A new study claims that regularly attending musical concerts makes you a generally happier person.
Researchers at Deakin University of Victoria, Australia surveyed 1000 randomly chosen people and found that those who regularly attend any kind of communal musical experience feel a higher level of satisfaction with their lives.
Any experience involving music and other people seems to improve wellbeing, from stadium concerts to musical theatre to simply a night out dancing.
Being with others is an essential component to improving wellbeing, as the study found regularly listening to music alone did not have the same effect on personal happiness and satisfaction.
Deakin University's Melissa Weinberg, co-author of the study, told CNN that the emotional and social connections made in a communal setting result in greater happiness than music alone can provide.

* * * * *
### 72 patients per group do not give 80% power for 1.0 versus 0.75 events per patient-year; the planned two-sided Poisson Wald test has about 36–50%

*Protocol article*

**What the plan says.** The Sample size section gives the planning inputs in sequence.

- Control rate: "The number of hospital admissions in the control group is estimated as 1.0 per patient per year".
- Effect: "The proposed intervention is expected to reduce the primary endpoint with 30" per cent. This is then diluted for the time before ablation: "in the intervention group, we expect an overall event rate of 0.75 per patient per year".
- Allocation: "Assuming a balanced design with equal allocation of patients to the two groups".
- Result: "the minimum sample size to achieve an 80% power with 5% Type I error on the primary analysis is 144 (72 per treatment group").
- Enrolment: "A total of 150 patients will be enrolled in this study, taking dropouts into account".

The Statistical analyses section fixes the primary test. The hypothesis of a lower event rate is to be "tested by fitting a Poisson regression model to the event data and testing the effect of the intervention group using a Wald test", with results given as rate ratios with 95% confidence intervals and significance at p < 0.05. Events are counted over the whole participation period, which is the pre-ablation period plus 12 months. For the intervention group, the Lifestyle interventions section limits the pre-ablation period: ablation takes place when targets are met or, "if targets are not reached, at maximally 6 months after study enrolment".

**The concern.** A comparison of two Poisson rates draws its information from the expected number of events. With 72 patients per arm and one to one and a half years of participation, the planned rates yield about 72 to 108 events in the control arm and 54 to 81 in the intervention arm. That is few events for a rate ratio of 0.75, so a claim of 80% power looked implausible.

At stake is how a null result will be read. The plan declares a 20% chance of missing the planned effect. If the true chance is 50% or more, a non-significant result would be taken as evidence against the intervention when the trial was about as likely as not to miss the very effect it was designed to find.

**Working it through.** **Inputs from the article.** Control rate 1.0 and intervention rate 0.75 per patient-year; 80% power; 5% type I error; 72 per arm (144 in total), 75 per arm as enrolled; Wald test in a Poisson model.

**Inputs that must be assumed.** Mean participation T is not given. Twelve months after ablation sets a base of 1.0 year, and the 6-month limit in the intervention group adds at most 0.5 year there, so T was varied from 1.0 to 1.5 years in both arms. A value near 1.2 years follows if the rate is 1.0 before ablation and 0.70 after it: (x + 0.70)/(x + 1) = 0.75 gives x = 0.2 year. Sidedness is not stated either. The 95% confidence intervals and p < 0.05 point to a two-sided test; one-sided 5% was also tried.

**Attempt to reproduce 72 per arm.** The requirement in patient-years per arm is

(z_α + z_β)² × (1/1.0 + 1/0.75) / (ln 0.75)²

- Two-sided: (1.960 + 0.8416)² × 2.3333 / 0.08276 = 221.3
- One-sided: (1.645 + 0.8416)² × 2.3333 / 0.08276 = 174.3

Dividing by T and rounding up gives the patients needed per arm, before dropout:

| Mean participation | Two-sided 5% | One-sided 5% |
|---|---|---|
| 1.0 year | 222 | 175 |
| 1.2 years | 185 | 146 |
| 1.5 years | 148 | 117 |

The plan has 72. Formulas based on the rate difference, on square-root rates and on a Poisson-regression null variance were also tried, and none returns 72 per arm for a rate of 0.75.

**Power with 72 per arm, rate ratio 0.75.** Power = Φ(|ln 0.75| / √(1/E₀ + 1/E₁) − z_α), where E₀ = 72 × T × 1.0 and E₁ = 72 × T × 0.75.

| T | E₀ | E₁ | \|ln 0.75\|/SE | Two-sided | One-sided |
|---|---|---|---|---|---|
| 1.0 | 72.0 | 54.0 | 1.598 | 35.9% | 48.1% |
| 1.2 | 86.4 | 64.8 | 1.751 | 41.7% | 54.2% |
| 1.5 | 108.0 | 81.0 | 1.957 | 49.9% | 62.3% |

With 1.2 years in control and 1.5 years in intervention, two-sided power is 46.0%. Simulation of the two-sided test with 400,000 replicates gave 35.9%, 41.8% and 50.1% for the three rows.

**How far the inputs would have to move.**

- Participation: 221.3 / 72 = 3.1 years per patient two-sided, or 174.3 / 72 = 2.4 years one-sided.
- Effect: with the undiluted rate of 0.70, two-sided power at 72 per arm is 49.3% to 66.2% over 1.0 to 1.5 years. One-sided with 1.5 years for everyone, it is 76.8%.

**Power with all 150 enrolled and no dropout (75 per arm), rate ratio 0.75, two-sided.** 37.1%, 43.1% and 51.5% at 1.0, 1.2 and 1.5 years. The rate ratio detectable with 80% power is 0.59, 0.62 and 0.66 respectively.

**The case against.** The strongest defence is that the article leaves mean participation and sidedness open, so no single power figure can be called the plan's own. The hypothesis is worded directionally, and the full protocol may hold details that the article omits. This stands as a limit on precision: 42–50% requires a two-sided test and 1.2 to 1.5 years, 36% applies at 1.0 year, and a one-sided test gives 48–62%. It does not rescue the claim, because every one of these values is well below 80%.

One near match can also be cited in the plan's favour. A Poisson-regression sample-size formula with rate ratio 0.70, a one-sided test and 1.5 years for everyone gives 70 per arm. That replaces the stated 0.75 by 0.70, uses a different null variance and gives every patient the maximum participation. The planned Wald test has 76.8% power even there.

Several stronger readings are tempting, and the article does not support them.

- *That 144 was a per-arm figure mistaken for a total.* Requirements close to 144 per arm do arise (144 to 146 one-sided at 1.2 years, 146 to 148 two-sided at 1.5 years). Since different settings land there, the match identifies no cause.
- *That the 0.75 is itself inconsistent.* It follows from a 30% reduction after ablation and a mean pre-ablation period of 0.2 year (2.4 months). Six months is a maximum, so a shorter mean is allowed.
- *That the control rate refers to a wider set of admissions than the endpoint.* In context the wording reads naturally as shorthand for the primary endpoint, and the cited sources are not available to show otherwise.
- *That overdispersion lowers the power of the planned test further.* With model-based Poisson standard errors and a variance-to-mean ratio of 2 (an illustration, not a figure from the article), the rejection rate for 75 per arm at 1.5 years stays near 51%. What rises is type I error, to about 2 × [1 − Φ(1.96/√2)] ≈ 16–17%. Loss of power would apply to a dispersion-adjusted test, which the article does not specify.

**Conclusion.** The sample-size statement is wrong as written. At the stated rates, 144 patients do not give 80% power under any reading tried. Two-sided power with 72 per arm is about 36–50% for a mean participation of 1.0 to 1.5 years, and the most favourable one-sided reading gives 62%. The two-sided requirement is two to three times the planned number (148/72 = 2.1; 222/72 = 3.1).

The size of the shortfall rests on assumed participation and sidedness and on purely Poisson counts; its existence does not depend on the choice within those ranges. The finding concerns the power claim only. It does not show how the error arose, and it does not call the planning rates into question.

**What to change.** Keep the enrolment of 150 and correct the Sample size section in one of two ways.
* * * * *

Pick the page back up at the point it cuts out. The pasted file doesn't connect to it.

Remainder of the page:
The researchers behind the report hope that the information can be used to "better understand how music is involved in emotional regulation".
"I think it's interesting that, in today's day and age, everybody's sort of walking around with headphones in their ears and not engaging with others," Weinberg said.
"Yet there's a clear difference between listening to music in isolation, versus listening to music with others or engaging with music."
Weinberg said it was the element of "active engagement" in attending communal music events that was crucial to an increased sense of wellbeing.
"People who intentionally interact with music, they're using an outlet to express their emotions."